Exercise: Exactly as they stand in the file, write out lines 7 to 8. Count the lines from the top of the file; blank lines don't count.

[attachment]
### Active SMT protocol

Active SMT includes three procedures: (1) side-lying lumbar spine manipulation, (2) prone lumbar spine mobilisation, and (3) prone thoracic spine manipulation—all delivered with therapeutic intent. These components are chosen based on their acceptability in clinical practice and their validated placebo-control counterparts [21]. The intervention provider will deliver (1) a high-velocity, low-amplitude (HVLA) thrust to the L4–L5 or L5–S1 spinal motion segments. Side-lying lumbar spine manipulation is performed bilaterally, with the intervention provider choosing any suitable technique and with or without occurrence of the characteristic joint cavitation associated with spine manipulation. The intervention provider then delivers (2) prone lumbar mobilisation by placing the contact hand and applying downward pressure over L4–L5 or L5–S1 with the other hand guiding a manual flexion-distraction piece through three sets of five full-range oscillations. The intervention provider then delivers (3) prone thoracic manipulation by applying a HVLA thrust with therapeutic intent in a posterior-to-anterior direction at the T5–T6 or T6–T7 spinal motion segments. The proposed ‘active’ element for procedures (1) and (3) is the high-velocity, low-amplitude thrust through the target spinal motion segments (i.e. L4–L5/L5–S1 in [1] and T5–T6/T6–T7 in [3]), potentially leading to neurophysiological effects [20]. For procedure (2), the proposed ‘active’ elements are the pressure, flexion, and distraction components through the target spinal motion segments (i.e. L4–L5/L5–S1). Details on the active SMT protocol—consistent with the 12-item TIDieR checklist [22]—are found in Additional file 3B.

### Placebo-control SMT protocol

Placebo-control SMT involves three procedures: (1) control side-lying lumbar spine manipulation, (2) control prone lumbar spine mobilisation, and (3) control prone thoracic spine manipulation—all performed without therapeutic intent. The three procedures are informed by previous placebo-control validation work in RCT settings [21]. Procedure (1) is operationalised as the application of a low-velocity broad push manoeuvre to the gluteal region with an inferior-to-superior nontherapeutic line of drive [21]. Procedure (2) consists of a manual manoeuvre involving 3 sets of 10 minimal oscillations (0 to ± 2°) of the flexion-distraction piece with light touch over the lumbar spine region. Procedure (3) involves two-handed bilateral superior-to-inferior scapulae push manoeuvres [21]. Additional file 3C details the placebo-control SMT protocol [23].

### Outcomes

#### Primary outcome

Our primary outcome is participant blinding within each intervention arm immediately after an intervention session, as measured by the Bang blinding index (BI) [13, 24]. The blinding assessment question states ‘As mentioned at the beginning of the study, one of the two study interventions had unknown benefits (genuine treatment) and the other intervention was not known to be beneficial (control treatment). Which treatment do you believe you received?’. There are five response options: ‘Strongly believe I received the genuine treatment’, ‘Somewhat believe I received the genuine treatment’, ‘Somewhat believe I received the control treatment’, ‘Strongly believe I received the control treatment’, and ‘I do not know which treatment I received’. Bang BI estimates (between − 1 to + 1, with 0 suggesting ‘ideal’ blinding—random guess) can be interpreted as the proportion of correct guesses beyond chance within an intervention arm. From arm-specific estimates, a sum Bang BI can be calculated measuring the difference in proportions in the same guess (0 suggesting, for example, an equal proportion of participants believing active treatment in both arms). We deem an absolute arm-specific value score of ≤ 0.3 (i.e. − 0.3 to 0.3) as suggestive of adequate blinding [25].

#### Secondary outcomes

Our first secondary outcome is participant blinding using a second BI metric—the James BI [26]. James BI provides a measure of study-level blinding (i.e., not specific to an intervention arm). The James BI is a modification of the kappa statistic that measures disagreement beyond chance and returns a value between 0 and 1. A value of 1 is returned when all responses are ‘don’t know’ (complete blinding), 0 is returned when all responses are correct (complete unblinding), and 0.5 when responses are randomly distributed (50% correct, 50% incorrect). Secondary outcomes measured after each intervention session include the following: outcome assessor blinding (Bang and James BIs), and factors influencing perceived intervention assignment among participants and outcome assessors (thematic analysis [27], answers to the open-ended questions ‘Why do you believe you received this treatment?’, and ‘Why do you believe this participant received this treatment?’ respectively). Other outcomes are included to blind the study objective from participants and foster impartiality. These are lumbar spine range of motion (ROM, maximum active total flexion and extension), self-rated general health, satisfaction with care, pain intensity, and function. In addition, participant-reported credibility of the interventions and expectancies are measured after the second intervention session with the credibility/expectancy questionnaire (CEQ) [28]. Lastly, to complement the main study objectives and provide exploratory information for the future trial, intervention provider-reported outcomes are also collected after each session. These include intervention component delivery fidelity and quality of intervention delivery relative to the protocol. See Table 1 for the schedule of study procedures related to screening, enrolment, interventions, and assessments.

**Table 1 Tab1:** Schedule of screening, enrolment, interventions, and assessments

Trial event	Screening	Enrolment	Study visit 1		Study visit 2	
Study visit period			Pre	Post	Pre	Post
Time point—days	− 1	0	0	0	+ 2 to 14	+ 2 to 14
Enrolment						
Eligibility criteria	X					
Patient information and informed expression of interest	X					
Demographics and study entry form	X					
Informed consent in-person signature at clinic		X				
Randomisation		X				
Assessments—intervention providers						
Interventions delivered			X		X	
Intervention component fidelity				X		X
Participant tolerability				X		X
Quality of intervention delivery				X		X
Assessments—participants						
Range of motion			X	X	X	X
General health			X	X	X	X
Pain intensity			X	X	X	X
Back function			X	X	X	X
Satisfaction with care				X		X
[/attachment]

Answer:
Our primary outcome is participant blinding within each intervention arm immediately after an intervention session, as measured by the Bang blinding index (BI) [13, 24]. The blinding assessment question states ‘As mentioned at the beginning of the study, one of the two study interventions had unknown benefits (genuine treatment) and the other intervention was not known to be beneficial (control treatment). Which treatment do you believe you received?’. There are five response options: ‘Strongly believe I received the genuine treatment’, ‘Somewhat believe I received the genuine treatment’, ‘Somewhat believe I received the control treatment’, ‘Strongly believe I received the control treatment’, and ‘I do not know which treatment I received’. Bang BI estimates (between − 1 to + 1, with 0 suggesting ‘ideal’ blinding—random guess) can be interpreted as the proportion of correct guesses beyond chance within an intervention arm. From arm-specific estimates, a sum Bang BI can be calculated measuring the difference in proportions in the same guess (0 suggesting, for example, an equal proportion of participants believing active treatment in both arms). We deem an absolute arm-specific value score of ≤ 0.3 (i.e. − 0.3 to 0.3) as suggestive of adequate blinding [25].

#### Secondary outcomes